We erected Camp 4 on the neve below the First Step, at a height of 21,500 feet. The inclination of the snow-slope did not exceed 250. A platform was cut in the slope, tents pitched, loads dumped, and two of us, Bernadzikiewicz and I, stayed there for the night. The rest descended to Camp 3, in order to bring up the rest of the baggage.
We planned to bring sufficient food to Camp 4 to last six men for ten days. That period might seem excessive, for the summit was only 3,000 feet above, and under favourable conditions two days might suffice. In the event of failure on the first attempt from any cause, it would, however, be difficult to begin the transport again, and Camp 4 therefore became a kind of advanced base.
Fair weather was experienced from the 11th June. For the first few days it was fine, but later we had mists and falls of snow almost every day, though only of a few inches. The mornings and evenings were fine and it was possible to do something every day.
The morning after Camp 4 was established I moved up with Bernadzikiewicz to explore the route up the First Step. The snow was hard, necessitating some step-cutting which meant loss of time. The rocks, however, were easy except in one place, over a steep band of rock, where we had to fix about 50 feet of rope to assist the porters later.
After five or six hours we reached the top of the First Step and gained the ridge above it. The first of the two rocky gendarmes here proved to be difficult, and we avoided it by traversing a snow-slope below it on the south-west. The route ahead was clear, sleet began to fall, and as I was not feeling well we returned. I had had a week less than the others to acclimatize, but the symptoms only lasted one day.
On the next day, the 21st, the first attempt on the summit was made by Bernadzikiewicz and Klarner, who went off with Dawa Tsering and Injung, heavily laden, with the intention of establishing Camp 5. The two other porters, Booktay and Nima, were sent down to the Base Camp. Now that the main carrying had been done, we could dispense with them. Karpinski and I stayed in Camp 4 and watched the slow progress of our friends. A thick layer of fresh snow, which had fallen in the night, made their task very hard. They worked their way upwards at a slow but steady rate.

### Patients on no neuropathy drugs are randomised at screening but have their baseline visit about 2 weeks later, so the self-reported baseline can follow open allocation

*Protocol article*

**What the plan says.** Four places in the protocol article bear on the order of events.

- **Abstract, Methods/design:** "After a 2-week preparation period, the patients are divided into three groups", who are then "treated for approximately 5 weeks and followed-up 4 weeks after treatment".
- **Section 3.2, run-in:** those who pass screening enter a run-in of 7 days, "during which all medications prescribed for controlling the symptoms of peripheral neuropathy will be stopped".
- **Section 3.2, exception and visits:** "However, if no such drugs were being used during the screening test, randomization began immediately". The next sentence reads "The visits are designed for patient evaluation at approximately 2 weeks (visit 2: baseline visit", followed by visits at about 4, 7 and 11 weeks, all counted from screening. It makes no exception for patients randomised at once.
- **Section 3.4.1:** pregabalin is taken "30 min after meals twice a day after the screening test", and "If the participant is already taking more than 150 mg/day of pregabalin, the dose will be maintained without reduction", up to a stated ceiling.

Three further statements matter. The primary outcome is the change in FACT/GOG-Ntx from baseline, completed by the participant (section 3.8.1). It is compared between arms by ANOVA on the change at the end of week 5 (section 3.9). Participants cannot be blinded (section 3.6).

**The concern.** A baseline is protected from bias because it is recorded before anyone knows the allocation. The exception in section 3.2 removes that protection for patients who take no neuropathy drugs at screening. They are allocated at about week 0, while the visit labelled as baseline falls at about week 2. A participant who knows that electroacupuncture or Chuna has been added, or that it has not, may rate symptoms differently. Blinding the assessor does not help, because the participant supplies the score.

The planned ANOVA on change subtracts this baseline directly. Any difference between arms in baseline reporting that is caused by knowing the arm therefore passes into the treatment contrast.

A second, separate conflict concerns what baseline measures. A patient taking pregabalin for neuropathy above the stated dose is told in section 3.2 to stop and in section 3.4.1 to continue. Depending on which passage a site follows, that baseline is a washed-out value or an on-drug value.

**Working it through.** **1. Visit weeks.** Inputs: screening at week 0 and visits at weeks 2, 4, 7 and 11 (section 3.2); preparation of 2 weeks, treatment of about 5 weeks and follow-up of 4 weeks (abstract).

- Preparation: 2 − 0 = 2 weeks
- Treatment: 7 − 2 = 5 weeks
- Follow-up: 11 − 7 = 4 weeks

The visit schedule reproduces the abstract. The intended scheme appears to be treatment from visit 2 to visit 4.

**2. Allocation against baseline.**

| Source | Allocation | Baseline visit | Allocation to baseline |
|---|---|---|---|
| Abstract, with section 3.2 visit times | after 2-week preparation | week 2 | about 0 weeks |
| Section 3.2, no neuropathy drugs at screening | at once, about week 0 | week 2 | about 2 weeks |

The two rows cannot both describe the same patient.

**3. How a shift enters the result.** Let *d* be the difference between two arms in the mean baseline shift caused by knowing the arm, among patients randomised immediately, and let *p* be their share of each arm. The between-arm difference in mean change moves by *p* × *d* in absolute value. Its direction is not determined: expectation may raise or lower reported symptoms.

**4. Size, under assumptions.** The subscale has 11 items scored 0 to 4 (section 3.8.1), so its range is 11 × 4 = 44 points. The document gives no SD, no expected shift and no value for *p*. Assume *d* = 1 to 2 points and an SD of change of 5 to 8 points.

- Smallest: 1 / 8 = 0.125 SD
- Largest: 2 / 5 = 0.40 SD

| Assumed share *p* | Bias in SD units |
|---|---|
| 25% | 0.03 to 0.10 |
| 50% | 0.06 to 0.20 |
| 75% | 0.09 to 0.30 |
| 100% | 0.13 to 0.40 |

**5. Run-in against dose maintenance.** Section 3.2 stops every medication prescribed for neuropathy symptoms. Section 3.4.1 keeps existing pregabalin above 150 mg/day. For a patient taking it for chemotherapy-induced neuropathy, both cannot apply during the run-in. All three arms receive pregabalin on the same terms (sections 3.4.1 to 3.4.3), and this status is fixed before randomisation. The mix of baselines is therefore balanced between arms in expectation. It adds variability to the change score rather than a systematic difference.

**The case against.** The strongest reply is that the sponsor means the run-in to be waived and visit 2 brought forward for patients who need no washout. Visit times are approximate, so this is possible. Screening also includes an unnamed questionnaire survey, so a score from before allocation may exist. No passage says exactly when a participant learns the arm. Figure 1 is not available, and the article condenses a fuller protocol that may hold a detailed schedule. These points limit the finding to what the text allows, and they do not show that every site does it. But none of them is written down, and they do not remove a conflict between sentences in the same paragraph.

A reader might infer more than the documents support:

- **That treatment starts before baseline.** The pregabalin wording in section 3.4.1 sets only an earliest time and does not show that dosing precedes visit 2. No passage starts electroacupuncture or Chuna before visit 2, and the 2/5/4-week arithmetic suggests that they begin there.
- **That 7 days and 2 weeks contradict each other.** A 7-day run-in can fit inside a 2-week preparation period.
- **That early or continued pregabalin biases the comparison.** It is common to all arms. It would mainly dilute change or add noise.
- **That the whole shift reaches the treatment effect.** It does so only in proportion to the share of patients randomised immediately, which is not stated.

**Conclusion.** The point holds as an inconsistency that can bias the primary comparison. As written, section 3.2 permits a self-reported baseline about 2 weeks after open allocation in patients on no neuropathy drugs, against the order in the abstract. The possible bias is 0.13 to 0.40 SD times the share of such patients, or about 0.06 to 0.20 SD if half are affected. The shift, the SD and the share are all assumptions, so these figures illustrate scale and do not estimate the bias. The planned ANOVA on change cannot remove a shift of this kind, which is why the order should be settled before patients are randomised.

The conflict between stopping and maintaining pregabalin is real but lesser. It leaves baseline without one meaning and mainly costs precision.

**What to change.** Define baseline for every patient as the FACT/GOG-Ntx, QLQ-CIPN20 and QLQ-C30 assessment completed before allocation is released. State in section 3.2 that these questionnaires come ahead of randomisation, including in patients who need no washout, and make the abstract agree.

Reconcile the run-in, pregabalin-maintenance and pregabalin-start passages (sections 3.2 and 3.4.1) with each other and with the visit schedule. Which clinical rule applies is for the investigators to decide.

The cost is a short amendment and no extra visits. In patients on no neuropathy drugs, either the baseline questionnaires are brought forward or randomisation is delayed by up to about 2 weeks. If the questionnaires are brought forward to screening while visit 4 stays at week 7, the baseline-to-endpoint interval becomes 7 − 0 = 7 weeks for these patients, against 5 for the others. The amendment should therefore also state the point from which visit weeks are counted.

During the afternoon they were lost in mist, but about 4 o’clock we heard shouts announcing their retreat. All were coming down. When they reached us they told us that they had had a narrow escape. Having reached a height of 22,800 feet, they had decided to camp. The two climbers stayed there and began to prepare a platform for the tent, while the porters began to descend. These had hardly taken more than a few steps when an immense cornice broke away under Injung. Their tracks lay about 30 feet from the edge of the cornice, which must have overhung at least 40 feet. Dawa Tsering, who was second, checked the fall of his companion, although he also was standing on a piece of the cornice which was split but not broken off. Once again, for the second time, Dawa proved his steadiness in preventing an accident, the first occasion being Klarner’s fall.
After half an hour’s work, Bernadzikiewicz, Klarner, and Dawa brought Injung to safety. He was not injured, but the general shock and the pressure of the rope, on which he was hanging for half an hour, made him almost incapable of movement. All had to return with him to Camp 4 and the next day we drew lots for who was to take him down to the base. It fell to Bernadzikiewicz and Klarner. They took him down to Camp 2 in one day, whence Dawa escorted him to the Base Camp. The two other porters now joined Bernadzikiewicz and Klarner at Camp 2, bringing fresh supplies of petrol.